While subsistence farming was the occupation of the majority of Americans in the north, those who could do so grew some tobacco as well. Fully half of all the American colonists obtained their cash earnings, directly or indirectly, from tobacco.
Moreover, wages in Maryland were often paid in the form of tobacco, which functioned as a currency.
Asked why the colonists grew tobacco rather than wheat, one official replied that labour occupied with tobacco was worth six times that used in wheat. In 1770, the value of tobacco exported from Britain’s North American colonies alone came to 906 638 pounds sterling, and this did not take into account the leaf smuggled to places other than Britain and the Indies.
In that year, the next most important export in terms of value was bread and flour at 504 553 pounds sterling, followed by rice, which accounted for
340 693 pounds sterling.
Yet all was not well. Even prior to the American Revolution, there were signs of trouble in the tobacco region. Soil depletion resulted in lower yield per acre.
The tobacco growers faced a dilemma: In order to maintain income from the sale of a declining cost crop, they would have to expand their planting, bringing in a larger crop, which would then further depress prices.
Indeed, prices fluctuated sharply. In 1713, the mean price for Maryland tobacco was one pence per pound and fell to 0.71 pence the following year. By 1720, the price was up to 1.19 pence, only to fall again to 0.65 pence by 1731.
A generalised slump followed, then an advance to 1.48 pence in 1752, and a sustained rise to 2.23 pence by 1769. Chronically low prices forced some Virginia planters to seriously contemplate the abandonment of tobacco in favour of wheat. Thereafter, the price declined, slipping to 1.13 pence in 1773.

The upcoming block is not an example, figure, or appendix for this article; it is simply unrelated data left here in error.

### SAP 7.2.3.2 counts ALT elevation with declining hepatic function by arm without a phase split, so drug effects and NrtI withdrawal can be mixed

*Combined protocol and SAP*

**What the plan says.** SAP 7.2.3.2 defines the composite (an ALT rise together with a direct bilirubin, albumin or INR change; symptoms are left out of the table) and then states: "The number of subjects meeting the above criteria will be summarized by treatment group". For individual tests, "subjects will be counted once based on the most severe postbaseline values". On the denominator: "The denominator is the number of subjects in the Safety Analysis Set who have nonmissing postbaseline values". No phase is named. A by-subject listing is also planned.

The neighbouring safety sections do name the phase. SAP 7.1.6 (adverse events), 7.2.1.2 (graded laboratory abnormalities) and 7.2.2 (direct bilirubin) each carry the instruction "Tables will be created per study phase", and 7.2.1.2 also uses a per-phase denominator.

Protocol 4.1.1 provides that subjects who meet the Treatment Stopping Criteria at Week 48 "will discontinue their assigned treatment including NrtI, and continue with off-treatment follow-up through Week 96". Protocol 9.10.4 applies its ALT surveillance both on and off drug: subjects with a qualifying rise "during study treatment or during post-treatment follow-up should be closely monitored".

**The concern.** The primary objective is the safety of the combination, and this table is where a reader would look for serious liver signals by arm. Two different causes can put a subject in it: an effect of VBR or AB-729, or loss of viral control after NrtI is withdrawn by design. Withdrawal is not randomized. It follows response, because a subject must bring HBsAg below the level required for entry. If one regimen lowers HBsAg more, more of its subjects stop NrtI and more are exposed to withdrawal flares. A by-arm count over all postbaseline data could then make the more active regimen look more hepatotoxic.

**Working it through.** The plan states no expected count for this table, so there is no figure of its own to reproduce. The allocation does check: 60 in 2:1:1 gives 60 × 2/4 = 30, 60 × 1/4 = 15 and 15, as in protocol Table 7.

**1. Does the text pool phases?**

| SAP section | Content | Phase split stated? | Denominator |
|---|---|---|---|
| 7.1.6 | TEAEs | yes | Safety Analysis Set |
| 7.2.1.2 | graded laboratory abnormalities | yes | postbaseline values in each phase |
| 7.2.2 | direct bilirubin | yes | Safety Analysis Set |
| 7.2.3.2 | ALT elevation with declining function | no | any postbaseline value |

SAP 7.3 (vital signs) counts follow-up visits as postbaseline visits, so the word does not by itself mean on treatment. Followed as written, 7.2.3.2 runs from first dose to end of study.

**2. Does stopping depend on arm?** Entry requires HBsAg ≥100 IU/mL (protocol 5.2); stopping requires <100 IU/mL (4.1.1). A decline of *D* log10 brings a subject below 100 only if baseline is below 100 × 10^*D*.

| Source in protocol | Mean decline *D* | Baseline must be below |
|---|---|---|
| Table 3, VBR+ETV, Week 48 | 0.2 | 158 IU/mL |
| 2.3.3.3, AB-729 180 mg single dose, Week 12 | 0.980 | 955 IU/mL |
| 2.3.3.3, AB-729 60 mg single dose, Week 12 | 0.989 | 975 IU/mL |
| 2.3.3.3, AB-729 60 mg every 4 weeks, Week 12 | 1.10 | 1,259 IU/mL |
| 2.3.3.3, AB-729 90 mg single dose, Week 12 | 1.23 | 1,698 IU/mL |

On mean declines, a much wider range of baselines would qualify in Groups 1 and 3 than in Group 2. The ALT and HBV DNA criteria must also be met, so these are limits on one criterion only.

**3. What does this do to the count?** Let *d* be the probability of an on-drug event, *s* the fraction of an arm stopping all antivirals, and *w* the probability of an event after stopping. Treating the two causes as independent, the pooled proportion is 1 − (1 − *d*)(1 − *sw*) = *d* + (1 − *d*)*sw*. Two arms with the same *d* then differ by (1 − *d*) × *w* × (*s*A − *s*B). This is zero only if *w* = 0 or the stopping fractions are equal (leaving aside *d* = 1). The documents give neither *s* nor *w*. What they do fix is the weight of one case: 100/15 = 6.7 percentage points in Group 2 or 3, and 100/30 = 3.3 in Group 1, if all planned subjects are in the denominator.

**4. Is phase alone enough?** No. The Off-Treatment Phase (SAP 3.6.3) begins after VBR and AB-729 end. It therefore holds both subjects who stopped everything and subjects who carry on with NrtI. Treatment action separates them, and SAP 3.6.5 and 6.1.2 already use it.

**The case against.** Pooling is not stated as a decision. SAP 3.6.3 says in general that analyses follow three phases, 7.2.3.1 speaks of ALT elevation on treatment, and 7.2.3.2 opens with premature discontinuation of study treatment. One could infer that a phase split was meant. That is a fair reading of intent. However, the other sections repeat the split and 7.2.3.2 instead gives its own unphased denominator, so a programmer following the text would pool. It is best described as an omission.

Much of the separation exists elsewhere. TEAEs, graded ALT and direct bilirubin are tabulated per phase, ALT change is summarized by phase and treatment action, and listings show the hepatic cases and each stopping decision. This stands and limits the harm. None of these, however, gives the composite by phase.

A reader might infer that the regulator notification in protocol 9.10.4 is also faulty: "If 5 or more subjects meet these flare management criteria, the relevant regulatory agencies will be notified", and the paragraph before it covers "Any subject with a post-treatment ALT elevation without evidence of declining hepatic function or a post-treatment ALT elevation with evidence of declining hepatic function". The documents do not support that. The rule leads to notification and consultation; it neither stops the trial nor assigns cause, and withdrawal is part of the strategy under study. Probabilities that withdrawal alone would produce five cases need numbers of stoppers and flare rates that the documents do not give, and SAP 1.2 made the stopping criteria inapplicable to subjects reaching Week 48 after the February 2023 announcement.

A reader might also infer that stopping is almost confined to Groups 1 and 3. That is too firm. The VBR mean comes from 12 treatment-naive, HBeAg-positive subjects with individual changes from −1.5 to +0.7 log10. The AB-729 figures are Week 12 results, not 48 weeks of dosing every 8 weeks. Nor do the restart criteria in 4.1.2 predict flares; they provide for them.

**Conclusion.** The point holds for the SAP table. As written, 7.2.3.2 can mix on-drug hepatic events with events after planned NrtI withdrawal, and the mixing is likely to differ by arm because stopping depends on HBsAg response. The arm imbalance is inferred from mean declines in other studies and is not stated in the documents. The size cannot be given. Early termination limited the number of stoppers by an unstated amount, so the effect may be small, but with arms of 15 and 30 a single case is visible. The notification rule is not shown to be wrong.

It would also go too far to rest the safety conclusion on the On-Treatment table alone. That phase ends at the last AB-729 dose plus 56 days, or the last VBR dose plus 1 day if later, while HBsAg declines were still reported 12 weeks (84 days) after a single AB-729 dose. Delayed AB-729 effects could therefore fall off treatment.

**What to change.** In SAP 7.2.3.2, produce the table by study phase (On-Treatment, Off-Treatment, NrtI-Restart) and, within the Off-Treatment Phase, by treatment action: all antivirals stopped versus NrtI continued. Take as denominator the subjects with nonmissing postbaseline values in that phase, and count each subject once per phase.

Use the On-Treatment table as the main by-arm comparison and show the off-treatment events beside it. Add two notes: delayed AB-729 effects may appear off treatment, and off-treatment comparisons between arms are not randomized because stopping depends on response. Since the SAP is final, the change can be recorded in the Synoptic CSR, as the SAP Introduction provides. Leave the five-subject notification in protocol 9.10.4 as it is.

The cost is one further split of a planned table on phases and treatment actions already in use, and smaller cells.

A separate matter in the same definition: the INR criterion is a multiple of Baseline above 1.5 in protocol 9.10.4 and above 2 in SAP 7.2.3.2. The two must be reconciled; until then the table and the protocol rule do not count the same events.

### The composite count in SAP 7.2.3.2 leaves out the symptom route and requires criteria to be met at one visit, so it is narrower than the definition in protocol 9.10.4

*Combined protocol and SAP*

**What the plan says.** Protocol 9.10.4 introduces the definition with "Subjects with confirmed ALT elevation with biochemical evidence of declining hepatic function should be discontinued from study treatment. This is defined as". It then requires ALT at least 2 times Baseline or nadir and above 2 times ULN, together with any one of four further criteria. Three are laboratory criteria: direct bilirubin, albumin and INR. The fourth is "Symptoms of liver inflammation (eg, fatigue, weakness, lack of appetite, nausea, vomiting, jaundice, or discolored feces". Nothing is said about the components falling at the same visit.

One of the reasons tobacco growers in the ‘Bright Belt’ supported Revolution was their increasing indebtedness to English merchants. Approximately two out of every three tobacco planters owed money to their English agents.
Thomas Jefferson was one of them, and he wrote that such debts “…had become hereditary from father to son, for many generations, so that the planters were a species of property, annexed to certain merchants in London.”
The American Revolution brought an end to the Navigation Acts, but it did not alter the adverse circumstances many planters still had to face.
By the early 18th Century, some shopkeepers, most of them in coastal cities, had evolved into sedentary merchants. The difference was, in part, a matter of scale.
Shopkeepers purchased a relatively small quantity of selected items, which were sold from their shops to local clientele. Whereas the sedentary merchant might purchase large lots of a widely diversified number of products, which could be warehoused, while some were sold from his establishment to a wider circle of customers than was served by shopkeepers, other parts of the inventory might be resold to other merchants, shopkeepers and peddlers.
But there was more to the business than that; and more to the tasks of the sedentary merchant.
These individuals were always on the lookout for business opportunities, such as taking a share in the insurance of voyages and in the ships, land speculation and the brokering of loans. They acted as agents for customers; arranging purchases, payments and financing for fees that might range from two to five percent.
Dr Michelina Andreucci is a Zimbabwean-Italian researcher, industrial design consultant and is a published author in her field. For comments, e-mail: firstname.lastname@example.org